• Certificate of employment certified by seal and signatures of the director and chief accountant (must be on the official letterhead of the company). Individual entrepreneurs should present a copy of their registration certificate instead. Non-working pensioners must provide a copy of pension certificate, students – student ID card and certificate from the place of study, pupils – school certificate; here all these categories of citizens must also provide full information about the person who will pay their expenses for the trip to Anguilla.
  • If there is an old passport with a Schengen, British or American visa – you need to provide it as well.
  • In addition to all of this, you will need an invitation to Anguilla from the host country or proof of hotel reservations.
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Once you have collected the documents be prepared to pay the consular fee of 44 pounds and wait up to 3 weeks for an answer. If approved, the visa will be issued for six months or a year. Customs regulations in Anguilla are fairly standard and do not differ much from the basic customs rules of most countries in the world.

The only nuance is that if you are going to take a pet with you, it must have a veterinary certificate, and its importation must be authorized by the Anguilla Agricultural Ministry. Leaving Anguilla by air or sea, you will have to pay an additional fee of $20.

How to get there

Unfortunately, there are no direct flights from Russia (as well as from most other countries) to the beautiful island of Anguilla because the small airport Clayton J. Lloyd International Airport simply can not take large international flights. So in any case you have to fly there with a change of narrow fuselage plane or via Puerto Rico or Chicago with American Airlines, or via St. Maarten with Air France (with an additional change of plane in Paris) or KLM (with a change of plane in Amsterdam). Once you get to St. Maarten, you can take a ferry to the Anguilla port of Blount Point or even rent a boat instead of changing planes. The sea voyage to Anguilla takes no more than half an hour.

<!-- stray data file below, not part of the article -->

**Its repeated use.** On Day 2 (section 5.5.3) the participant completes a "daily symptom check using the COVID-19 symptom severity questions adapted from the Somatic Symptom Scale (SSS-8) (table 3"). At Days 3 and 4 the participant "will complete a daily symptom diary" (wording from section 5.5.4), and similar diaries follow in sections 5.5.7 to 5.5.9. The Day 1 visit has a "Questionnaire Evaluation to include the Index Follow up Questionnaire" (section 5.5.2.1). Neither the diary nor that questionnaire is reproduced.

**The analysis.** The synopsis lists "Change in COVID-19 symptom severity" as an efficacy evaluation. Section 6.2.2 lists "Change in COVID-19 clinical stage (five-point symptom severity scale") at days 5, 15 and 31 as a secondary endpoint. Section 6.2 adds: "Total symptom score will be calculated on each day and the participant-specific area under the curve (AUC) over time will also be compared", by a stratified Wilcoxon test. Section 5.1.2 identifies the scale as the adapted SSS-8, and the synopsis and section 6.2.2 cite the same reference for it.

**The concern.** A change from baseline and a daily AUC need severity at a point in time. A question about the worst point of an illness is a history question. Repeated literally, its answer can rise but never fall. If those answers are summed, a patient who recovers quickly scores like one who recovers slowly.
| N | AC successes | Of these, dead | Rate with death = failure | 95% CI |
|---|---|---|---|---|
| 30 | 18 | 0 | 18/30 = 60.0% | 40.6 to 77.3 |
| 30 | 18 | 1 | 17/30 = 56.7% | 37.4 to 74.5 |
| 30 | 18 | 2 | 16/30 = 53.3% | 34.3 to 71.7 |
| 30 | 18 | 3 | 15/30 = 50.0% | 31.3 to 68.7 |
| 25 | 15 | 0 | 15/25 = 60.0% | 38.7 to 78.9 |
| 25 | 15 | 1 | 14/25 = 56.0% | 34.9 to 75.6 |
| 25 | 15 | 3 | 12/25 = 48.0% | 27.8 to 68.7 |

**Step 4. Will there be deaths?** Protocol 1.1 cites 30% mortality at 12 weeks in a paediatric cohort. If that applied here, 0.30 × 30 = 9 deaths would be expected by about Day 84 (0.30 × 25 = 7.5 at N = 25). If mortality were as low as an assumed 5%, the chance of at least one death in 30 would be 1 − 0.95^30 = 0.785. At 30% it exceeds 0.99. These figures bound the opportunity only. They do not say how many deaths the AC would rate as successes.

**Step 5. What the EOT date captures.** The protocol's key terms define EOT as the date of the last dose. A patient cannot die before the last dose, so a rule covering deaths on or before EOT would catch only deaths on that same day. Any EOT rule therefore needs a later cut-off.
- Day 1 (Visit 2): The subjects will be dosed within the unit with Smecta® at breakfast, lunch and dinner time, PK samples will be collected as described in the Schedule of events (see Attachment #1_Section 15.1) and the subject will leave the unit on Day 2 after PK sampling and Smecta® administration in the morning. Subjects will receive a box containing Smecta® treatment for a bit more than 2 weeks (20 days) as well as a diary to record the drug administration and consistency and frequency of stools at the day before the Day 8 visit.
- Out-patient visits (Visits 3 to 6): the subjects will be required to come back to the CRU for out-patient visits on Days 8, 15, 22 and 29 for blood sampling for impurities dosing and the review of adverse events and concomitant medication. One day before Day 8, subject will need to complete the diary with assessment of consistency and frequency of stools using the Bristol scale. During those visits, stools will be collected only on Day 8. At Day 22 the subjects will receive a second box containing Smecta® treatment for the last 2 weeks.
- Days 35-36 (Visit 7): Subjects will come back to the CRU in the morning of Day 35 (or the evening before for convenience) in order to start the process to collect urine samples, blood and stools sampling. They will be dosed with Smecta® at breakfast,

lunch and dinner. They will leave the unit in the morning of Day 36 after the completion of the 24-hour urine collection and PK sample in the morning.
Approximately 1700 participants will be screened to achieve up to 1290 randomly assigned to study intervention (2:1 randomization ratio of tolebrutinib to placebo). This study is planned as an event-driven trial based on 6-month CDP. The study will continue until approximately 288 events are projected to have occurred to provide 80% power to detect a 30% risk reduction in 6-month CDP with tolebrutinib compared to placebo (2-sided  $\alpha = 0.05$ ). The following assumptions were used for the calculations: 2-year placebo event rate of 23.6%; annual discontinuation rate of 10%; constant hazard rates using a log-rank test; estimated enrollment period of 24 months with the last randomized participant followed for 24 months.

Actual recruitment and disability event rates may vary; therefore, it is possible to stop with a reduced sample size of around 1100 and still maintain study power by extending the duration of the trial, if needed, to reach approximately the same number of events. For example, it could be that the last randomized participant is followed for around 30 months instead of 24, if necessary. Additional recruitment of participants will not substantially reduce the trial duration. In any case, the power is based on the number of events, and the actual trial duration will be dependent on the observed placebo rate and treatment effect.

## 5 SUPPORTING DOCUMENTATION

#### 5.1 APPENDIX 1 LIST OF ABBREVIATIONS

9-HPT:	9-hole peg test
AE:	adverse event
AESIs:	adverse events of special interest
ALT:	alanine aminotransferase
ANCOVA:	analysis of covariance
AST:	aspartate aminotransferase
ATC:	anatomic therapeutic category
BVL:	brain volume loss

Airfare

Excursions

  • Anguilla Island sightseeing tour.
  • Tour of the Valley.
  • Island Harbor Village.
  • Scrub Island.
  • Skilly’s Reef.
  • East End.
  • Shell Beach.
  • Cave diving excursion.
  • Big Springs Cave.

Transportation

Since Anguilla is rather sparsely populated and has a small area, there is no public transportation system as such. Locals mostly get around by private transport. Cab services in Anguilla are provided by four main operators – Airport Taxi Stand at (264) 497-5054, Blowing Point Taxi Stand at (264) 497-6089, Island Transport Services Ltd at (264) 497-2679 and Premier Taxi & Tours at (264) 497-0515.

A two-hour sightseeing tour of Anguilla Island by one of these companies will cost you from $40. If you just want to get from, say, the airport to a place on the island, the trip will cost you $10 to $20 depending on the distance. You’ll have to pay 50 cents extra for each piece of luggage over two, and $5 for each additional passenger. Cab fares for all major destinations in Anguilla are set by the local government and published in the Anguilla Gazette. But there are still no meters in cabs, so if you decide to deviate from the regulated routes, the final cost of the trip will depend on how you negotiate with the driver.